Movie Review: 'Blackbird' Solid Family Drama
Sarandon grounds a story where assisted death is the impetus to family healing.
Blackbird stars Susan Sarandon as Lily, the matriarch of a family dominated by strong willed women. As the story unfolds, Lily has made the choice to end her life before the disease that is slowly degenerating her body can end it for her. Lily wants the chance to say goodbye and go out on her own terms, even if it means having to have her husband, a doctor, Paul (Sam Neill) break all sorts of laws to achieve her end.
Paul, for his part, has come to terms with this situation. As the story goes on we will come to find out just how far he has indeed come to terms with this unusual situation but that’s a discovery for watching the film. As things begin, Paul is welcoming his daughters, eldest Jennifer (Kate Winslet, radiating nervous, Waspy, energy) and his youngest, Ann (Mia Wasikowska, full of wounded bird pride).
Jennifer and Anna have a strained relationship. Jennifer is the uber-responsible wife to a loving and stable husband, Michael (Rain Wilson) and mother to a relatively well adjusted teenage son, Jonathan (Anson Boon). Anna, on the other hand, has bounced around life with little to no guidance. Anna is gay, perhaps, or she’s not. On this occasion, Anna has arrived at her parents' beach home with what the family believed to be her ex-girlfriend, Chris (Bex Taylor-Klaus).
Are Anna and Chris together? Not even they appear certain of their current relationship. This, naturally, makes for some awkward conversation, especially when Jennifer and Anna begin to pick at one another, as sisters so often do. The Goofus and Gallant dynamic of older and younger sisters, is not entirely suitable. Jennifer has problems as well from being something of a control freak to being overbearing on her sister’s life. Anna is troubled but she has some reasons for her troubles, emotional scars she wears close to the surface.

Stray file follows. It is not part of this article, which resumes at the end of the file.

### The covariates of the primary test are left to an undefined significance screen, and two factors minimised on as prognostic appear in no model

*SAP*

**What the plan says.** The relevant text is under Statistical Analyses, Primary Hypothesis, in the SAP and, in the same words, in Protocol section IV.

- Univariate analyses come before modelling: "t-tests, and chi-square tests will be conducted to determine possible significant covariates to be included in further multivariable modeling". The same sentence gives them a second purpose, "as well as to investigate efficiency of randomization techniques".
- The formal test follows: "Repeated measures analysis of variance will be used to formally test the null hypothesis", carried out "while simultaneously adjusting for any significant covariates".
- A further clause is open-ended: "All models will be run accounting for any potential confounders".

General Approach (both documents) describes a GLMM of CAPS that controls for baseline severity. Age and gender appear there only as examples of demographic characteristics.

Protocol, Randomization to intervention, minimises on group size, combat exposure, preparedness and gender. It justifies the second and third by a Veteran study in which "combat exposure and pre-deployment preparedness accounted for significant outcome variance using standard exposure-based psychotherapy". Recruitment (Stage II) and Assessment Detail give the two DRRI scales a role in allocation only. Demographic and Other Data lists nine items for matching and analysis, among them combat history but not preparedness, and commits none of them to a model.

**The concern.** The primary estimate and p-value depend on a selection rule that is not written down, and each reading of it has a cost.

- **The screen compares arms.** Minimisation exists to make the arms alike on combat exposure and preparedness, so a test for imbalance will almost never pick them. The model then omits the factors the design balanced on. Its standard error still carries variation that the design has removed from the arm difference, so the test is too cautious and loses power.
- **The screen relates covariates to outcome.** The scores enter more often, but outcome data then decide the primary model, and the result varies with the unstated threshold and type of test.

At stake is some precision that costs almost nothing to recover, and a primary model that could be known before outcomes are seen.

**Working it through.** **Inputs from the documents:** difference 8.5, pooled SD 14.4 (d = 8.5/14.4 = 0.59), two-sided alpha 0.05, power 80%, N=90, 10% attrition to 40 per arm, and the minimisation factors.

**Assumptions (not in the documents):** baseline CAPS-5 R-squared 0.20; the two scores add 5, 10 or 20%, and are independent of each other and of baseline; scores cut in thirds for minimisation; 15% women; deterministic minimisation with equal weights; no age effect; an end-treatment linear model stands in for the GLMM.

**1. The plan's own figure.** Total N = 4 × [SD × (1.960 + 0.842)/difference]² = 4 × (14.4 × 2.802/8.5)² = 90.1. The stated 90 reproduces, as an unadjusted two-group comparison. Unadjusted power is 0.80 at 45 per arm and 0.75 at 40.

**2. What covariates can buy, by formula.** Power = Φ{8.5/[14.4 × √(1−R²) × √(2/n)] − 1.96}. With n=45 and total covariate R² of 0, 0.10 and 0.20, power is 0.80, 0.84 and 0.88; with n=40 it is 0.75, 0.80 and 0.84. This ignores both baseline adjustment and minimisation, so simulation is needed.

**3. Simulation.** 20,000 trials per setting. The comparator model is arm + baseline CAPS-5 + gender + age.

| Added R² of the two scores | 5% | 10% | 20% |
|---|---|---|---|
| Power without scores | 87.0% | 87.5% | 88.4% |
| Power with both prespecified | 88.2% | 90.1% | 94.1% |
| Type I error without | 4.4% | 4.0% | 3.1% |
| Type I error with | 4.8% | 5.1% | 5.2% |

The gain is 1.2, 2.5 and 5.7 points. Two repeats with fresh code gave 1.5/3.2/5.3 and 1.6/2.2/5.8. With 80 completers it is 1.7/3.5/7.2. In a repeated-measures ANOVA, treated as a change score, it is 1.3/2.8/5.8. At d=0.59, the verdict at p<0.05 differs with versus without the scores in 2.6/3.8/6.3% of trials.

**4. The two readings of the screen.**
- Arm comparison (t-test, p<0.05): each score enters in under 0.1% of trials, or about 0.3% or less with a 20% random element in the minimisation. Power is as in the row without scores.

The sisters take up most of the air in any room they are in and it is only when Lily asserts herself and forces everyone to walk on eggshells, not wanting to talk about the elephant in the room, when anyone other than the sisters can get traction. Lily loves her daughters but she has no time for their problems. Quite fairly, this weekend is about her and the fact that by her choice, by the time the weekend has ended, she will be gone.
The dynamics of mothers and daughters in Blackbird has a lot of weight and emotion that gets turned up to 11 when Chris reveals that Anna intends to interfere in her mother’s plans. Jennifer takes the opposing perspective almost out of spite for Anna before she too begins to submit to the simple, powerful notion of not being ready to say goodbye to her mother. This conflict drives the second half of Blackbird.
Blackbird was directed by Roger Mitchell, best known for the romantic comedy, Notting Hill. The film is a remake of a superior 2014 drama by Bille August called Silent Heart. I would recommend that movie over Blackbird if you don’t mind subtitles, the drama feels more heartsick and yet homey and recognizable. That said, Blackbird makes for an alright diet version of that much more satisfying original.
Blackbird has weight and three wonderful lead women capably performing material that rises just above the quality level of your average Lifetime movie drama. I kept battling the temptation to write the whole thing off as the boring death of a bourgeois, upper class white woman. The film fits that description on a surface level. However, I can’t help but admit that Susan Sarandon does well to puncture the pomposity of the rich being so comfortable they get to choose how comfortably they wish to die.
Sarandon’s humor and effortless charm is the saving grace of Blackbird. She grounds the material and keeps it from becoming obtuse and desperately out of touch with those who are genuinely suffering and not dying peacefully at their beach house. I know I am coming off all class warrior here but a story like this has to find ways not to call attention to the high dose privilege on display or acknowledge it in a way that isn’t off-putting. Sarandon strikes the balance.
Winslet and Wasikowska have the meatier moments as they are allowed to plead and scream and fight and draw blood. They are both solid in drawing both our enmity and our goodwill. The strain evident in their relationship never really lifts, even when they begin to coalesce to each other’s side and I enjoyed the spiky dynamic of sisters who really don’t know each other as well as they think they do. The age gap of Wasikowska and Winslet is never directly addressed and yet that appears to be a part of their strained dynamic, a nice bit of unacknowledged subtext.
Blackbird isn’t groundbreaking or stick to your ribs kind of memorable. That said, it’s a solid piece of family drama with a unique sense of warm humor and honesty. The film is being rolled out in theaters nationwide via the roadshow company Fathom Events for a two night engagement on September 14th and 15th. Check your local theater for a schedule of shows.